FROM Malcolm D. Lee
Director Malcolm D. Lee & actress Tiffany Haddish on 'Girls Trip' Girls Trip -- which looks like it will be the breakout R-rated comedy hit of the summer -- follows four best friends who met in college but have drifted apart in recent years. As the movie begins, they have decided to reconnect by heading to New Orleans for a weekend of fun. The members of the so-called Flossy Posse are played by Regina Hall, Queen Latifah, Jada Pinkett Smith, and someone whose name few would have recognized before girls trip. Until now, Tiffany Haddish was probably best known for a recurring role as Nekeisha on the now-canceled NBC series The Carmichael Show. For Haddish, Girls Trip has delivered the overnight stardom that she worked for years to achieve. She plays Dina, the crazy, funny friend, and it is fair to say she more than holds her own alongside other members of the Posse. And even people who haven't seen Girls Trip were charmed by Haddish's recent appearance on Jimmy Kimmel Live, when she told the story of bringing Will and Jada Pinkett Smith along on a swamp tour she booked through Groupon, during a break in filming. Director Malcolm D. Lee on the set of Girls Trip Photo by Michele K. Short/Universal Girls Trip is directed by our other guest today, Malcolm D. Lee, whose past films include The Best Man in 1999, and its 2013 follow-up, The Best Man Holiday, as well as Barbershop: The Next Cut. Lee and Haddish tell us how they first met, the logistical challenges of shooting during the real-life Essence Festival in New Orleans, and why they want their movie to reach a broad audience. Plus, they share their pitch for a Girls Trip sequel.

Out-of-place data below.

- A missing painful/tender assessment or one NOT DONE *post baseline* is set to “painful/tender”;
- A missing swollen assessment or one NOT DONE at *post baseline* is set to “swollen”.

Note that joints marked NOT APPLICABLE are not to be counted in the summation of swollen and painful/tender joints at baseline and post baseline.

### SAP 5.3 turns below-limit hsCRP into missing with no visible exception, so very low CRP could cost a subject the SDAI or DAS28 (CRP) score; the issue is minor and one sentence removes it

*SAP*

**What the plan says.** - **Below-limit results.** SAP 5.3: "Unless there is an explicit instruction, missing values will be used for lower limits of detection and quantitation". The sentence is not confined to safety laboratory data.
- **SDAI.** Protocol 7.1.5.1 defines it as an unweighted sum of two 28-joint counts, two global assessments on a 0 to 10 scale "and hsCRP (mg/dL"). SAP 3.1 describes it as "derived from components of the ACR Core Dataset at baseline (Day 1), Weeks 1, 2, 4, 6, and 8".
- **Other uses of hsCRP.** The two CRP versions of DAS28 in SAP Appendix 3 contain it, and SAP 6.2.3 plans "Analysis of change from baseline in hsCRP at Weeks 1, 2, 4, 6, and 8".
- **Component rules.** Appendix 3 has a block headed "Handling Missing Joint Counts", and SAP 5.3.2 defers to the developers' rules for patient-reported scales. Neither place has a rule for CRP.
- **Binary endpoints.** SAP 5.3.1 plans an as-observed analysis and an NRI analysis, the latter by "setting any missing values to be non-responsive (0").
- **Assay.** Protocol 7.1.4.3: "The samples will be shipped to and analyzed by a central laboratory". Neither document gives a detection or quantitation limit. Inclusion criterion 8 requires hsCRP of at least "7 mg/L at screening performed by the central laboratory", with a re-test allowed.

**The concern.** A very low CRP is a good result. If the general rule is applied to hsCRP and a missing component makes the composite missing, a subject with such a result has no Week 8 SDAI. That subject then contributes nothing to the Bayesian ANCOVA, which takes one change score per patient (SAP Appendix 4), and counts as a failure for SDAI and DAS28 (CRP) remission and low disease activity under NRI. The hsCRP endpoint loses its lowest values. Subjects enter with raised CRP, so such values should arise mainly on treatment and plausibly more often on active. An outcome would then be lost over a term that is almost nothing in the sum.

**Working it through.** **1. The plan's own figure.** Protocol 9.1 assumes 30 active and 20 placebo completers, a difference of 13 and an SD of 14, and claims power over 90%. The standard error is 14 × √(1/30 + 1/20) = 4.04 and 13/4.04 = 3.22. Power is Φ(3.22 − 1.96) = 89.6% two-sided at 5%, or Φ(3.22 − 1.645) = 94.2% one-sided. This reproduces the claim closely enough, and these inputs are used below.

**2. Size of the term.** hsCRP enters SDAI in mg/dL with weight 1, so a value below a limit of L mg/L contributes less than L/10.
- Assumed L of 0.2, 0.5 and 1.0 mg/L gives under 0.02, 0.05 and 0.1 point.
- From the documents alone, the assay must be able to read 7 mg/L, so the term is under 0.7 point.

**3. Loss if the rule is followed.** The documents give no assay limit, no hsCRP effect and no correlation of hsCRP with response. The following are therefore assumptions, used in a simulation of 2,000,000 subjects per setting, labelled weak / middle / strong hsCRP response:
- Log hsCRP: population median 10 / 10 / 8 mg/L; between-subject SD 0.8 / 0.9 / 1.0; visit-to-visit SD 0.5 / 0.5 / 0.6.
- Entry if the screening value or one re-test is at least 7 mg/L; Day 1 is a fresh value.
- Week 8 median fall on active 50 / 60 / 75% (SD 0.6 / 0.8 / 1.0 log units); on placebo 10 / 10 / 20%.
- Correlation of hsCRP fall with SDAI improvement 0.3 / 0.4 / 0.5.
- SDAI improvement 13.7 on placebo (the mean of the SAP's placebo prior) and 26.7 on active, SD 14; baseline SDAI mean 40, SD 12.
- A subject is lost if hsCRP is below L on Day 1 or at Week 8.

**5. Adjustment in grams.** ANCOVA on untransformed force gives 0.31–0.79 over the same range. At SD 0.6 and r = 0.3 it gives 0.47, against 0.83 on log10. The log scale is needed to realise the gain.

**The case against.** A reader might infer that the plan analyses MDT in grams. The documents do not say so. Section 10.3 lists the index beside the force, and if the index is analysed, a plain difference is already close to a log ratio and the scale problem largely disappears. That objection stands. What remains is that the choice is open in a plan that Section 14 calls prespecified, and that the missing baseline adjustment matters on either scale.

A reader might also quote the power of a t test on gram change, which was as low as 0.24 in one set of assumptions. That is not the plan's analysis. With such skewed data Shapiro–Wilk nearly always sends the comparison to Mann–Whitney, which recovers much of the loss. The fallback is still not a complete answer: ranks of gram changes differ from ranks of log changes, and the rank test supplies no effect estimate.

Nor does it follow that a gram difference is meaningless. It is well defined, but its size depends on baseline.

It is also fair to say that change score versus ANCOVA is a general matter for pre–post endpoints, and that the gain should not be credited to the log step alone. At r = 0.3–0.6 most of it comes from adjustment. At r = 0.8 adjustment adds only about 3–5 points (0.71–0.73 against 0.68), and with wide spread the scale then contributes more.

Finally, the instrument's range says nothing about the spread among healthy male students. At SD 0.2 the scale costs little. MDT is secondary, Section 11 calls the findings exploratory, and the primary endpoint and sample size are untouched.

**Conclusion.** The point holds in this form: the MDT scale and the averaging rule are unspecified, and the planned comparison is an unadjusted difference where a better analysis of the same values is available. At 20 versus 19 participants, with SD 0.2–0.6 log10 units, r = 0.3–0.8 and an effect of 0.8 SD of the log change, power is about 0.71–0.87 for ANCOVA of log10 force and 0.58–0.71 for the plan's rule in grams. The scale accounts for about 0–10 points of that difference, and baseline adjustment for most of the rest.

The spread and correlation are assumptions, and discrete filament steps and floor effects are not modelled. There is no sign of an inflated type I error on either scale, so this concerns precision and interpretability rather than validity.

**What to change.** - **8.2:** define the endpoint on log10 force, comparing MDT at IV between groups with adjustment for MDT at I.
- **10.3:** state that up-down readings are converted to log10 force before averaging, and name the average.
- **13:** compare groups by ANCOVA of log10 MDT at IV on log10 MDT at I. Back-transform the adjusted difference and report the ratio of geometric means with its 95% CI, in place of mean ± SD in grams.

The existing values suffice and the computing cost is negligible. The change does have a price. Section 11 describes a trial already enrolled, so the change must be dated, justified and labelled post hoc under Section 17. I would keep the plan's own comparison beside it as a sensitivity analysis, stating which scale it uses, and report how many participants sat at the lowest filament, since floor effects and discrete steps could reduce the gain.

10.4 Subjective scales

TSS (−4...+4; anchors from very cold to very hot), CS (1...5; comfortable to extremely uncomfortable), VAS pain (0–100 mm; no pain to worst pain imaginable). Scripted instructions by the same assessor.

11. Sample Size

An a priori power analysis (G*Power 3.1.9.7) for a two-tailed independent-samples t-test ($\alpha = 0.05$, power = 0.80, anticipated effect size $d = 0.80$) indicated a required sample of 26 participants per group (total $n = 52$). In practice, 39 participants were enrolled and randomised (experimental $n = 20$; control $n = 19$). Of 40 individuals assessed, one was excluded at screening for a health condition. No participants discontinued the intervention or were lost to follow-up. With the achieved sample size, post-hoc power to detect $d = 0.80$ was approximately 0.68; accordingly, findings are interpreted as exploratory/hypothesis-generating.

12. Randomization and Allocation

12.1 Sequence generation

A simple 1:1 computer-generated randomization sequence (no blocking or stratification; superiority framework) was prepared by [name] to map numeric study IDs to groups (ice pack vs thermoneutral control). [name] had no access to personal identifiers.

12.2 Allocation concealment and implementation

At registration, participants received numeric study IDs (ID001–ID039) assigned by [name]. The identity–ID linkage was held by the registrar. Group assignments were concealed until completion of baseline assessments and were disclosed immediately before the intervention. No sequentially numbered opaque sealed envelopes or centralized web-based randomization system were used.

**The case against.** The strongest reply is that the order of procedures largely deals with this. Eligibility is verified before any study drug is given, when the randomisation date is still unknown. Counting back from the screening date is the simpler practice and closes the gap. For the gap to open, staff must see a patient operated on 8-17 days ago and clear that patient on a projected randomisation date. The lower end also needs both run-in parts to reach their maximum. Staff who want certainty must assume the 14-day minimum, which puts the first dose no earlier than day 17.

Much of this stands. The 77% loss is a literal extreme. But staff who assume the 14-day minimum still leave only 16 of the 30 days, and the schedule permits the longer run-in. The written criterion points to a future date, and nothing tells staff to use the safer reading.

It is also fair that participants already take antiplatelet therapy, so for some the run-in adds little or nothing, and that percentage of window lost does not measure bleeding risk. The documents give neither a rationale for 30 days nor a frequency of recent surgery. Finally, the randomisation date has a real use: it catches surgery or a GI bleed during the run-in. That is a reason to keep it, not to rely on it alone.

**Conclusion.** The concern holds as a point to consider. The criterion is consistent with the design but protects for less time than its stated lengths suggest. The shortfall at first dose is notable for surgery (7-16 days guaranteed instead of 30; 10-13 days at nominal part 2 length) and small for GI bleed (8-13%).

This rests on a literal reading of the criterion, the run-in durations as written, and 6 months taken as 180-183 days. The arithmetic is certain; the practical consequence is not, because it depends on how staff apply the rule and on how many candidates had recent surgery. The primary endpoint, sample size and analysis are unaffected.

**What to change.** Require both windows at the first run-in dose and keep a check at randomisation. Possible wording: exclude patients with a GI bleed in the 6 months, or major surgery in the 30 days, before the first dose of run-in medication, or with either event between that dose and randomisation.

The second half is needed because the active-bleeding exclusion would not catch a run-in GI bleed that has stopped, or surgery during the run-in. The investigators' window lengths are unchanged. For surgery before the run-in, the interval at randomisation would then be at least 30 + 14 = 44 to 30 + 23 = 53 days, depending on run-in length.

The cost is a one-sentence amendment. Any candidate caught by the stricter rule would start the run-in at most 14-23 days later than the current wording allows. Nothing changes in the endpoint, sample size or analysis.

Morgan Parker: There Are More Beautiful Things than Beyoncé Morgan Parker says that the poems in her book There Are Things More Beautiful than Beyonce take a stand against the clichés of the dominant culture.
In 'Speechless,' Scott Silveri combines comedy, family & disability Scott Silveri has written and produced sitcoms for more than 20 years. In all that time, he never encountered a TV family that looked anything like the one he grew up in -- with a mom, a dad...and a brother with cerebral palsy. He changed that with his show Speechless on ABC. Silveri tells us about looking to his own past for stories, and why he was determined to make a family comedy and not just a "disability show."
Shaking up the USDA, 'The Beef Cookbook' and 'Tartine All Day' Peggy Lowe explains why Trump’s pick for USDA Secretary is rattling rural America. Dario Cecchini talks future plans for Chianti ramen, and Richard Turner shares cuts from “PRIME: The Beef Cookbook.” Writer Matthew Sedacca looks at the controversy behind liquid smoke. Jonathan Gold tries Chengdu-style dishes, and Elisabeth Prueitt of Tartine fills us in on the latest. Plus, chef Michael Beckman shares a recipe for cactus confit.